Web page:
Influence and Correlation in Social Networks

Influence and Correlation in Social Networks
Aris Anagnostopoulos
Ravi Kumar
Mohammad Mahdian
Yahoo! Research
701 First Ave.
Sunnyvale, CA 94089.
In many online social systems, social ties between users play
an important role in dictating their behavior. One of the
ways this can happen is through social influence, the phenomenon that the actions of a user can induce his/her friends
to behave in a similar way. In systems where social influence
exists, ideas, modes of behavior, or new technologies can diffuse through the network like an epidemic. Therefore, identifying and understanding social influence is of tremendous
interest from both analysis and design points of view.
This is a difficult task in general, since there are factors such as homophily or unobserved confounding variables
that can induce statistical correlation between the actions
of friends in a social network. Distinguishing influence from
these is essentially the problem of distinguishing correlation
from causality, a notoriously hard statistical problem.
In this paper we study this problem systematically. We
define fairly general models that replicate the aforementioned sources of social correlation. We then propose two
simple tests that can identify influence as a source of social
correlation when the time series of user actions is available.
We give a theoretical justification of one of the tests by
proving that with high probability it succeeds in ruling out
influence in a rather general model of social correlation. We
also simulate our tests on a number of examples designed
by randomly generating actions of nodes on a real social
network (from Flickr) according to one of several models.
Simulation results confirm that our test performs well on
these data. Finally, we apply them to real tagging data on
Flickr, exhibiting that while there is significant social correlation in tagging behavior on this system, this correlation
cannot be attributed to social influence.
Online social networks are playing an ever-important role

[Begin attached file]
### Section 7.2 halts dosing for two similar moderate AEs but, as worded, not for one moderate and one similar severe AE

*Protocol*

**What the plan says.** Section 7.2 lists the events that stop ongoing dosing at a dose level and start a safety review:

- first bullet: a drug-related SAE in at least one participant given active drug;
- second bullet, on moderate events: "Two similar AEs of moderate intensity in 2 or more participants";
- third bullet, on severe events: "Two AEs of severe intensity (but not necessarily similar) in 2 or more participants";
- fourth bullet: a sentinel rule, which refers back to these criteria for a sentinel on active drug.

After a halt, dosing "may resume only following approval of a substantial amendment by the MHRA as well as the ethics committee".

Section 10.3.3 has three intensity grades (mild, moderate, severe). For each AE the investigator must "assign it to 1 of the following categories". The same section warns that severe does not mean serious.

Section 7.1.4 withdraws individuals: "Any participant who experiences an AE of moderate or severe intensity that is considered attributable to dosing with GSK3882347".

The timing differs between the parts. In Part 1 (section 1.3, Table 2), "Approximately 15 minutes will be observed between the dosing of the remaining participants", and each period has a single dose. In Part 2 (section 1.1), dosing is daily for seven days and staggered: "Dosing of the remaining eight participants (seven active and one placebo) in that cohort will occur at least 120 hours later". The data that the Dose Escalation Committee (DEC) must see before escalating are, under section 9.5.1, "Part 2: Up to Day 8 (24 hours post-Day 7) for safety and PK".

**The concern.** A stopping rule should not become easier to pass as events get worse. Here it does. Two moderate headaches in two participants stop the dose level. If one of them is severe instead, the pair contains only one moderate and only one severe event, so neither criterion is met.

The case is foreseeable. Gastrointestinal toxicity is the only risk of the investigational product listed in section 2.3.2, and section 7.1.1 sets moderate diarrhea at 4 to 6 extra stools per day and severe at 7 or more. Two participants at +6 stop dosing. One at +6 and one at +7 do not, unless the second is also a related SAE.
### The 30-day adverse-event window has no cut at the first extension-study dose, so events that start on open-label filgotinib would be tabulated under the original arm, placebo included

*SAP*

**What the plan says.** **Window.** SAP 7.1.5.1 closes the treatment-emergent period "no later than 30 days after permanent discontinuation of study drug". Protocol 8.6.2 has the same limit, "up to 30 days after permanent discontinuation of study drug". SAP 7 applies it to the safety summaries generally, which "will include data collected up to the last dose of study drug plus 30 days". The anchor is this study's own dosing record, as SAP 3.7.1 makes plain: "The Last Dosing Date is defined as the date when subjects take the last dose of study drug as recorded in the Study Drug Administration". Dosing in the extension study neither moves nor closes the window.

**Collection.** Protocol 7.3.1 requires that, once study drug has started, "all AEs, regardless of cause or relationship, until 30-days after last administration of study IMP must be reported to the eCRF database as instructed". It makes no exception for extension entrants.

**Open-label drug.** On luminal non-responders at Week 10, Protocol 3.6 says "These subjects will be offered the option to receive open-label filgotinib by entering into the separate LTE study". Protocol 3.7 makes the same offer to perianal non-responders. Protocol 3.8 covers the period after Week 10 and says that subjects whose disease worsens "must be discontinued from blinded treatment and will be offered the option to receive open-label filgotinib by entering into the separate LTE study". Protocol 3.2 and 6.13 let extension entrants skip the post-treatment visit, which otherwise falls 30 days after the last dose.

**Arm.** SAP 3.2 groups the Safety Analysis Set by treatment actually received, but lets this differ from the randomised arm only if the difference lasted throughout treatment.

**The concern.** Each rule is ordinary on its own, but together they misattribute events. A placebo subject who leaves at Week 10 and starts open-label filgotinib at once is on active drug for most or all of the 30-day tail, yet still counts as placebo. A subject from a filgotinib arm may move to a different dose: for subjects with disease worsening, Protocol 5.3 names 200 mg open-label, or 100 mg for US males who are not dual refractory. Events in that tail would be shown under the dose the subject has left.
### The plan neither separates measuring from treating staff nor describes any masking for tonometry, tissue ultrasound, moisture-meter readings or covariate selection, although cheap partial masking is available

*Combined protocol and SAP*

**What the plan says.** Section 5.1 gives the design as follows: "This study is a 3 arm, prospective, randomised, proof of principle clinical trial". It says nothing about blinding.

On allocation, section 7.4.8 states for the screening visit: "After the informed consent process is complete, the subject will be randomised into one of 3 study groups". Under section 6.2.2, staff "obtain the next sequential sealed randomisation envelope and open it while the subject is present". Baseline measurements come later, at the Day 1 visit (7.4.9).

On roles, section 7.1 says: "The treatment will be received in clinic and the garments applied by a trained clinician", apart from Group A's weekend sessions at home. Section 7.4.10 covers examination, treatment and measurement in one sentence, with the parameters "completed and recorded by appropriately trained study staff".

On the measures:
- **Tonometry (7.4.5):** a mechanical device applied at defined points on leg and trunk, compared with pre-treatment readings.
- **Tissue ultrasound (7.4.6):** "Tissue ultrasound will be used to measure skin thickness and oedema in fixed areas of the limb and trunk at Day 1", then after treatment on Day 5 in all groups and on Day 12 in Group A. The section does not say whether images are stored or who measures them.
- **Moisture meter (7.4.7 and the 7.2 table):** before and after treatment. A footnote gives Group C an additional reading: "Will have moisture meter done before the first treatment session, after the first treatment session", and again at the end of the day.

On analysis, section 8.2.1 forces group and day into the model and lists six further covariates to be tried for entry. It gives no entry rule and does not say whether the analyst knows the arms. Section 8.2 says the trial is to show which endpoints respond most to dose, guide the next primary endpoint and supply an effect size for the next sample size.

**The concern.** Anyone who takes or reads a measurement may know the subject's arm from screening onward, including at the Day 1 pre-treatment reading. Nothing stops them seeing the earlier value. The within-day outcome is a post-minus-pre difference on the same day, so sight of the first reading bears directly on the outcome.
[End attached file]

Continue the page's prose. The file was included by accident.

in shaping the behavior of users on the web. Popular social
sites such as Facebook, MySpace, Flickr, and, are
enjoying increasing traffic and are turning into community
spaces, where users interact with their friends and acquaintances. The availability of such rich data at never-before–
seen scales makes it possible to analyze user actions at an individual level in order to understand user behavior at large.
In particular, questions interpreting a user’s action in the
context of his/her online friends and correlating the actions
of socially connected users, become highly interesting.
There has been some theoretical and empirical work on
how a user’s actions can be correlated to his/her social affiliations. Backstrom et al. [1] examined the membership
problem in an online community. They observed correlation
between the action of a user joining an online community
and the number of friends who are already members of that
community. Marlow et al. [5] considered the tag usage problem in Flickr and studied the set of tags placed by a user
and those placed by the friends of the user. They exhibited a
correlation between social connectivity and tag vocabulary.
While these studies have established the existence of correlation between user actions and social affiliations, they do
not address the source of the correlation. Causes of correlation in social networks can be categorized into roughly
three types. The first is influence (also known as induction),
where the action of a user is triggered by one of his/her
friend’s recent actions. An example of this scenario is when
a user buys a product because one of his/her friends has recently bought the same product. The second is homophily,
which means that individuals often befriend others who are
similar to them, and hence perform similar actions. For example, two individuals who own Xboxes are more likely to
become friends due to the common interest. The third is
environment (also known as confounding factors or external
influence), where external factors are correlated both with
the event that two individuals become friends and also with
their actions. For example, two friends are likely to live in
the same city, and therefore to post pictures of the same
landmarks in an online photo sharing system.
From a practical point of view, identifying situations where
social influence is the source of correlation is important. In
the presence of social influence, an idea, norm of behavior, or a product diffuses through the social network like an
epidemic. A marketing firm, for example, can use this information to design viral marketing campaigns or give out
coupons to influential nodes in the network, or a system
Categories and Subject Descriptors: J.4 [Computer
Applications]:Social and Behavioral Sciences—Sociology
General Terms: Economics, Human Factors
Keywords: Social influence, Social networks, Correlation,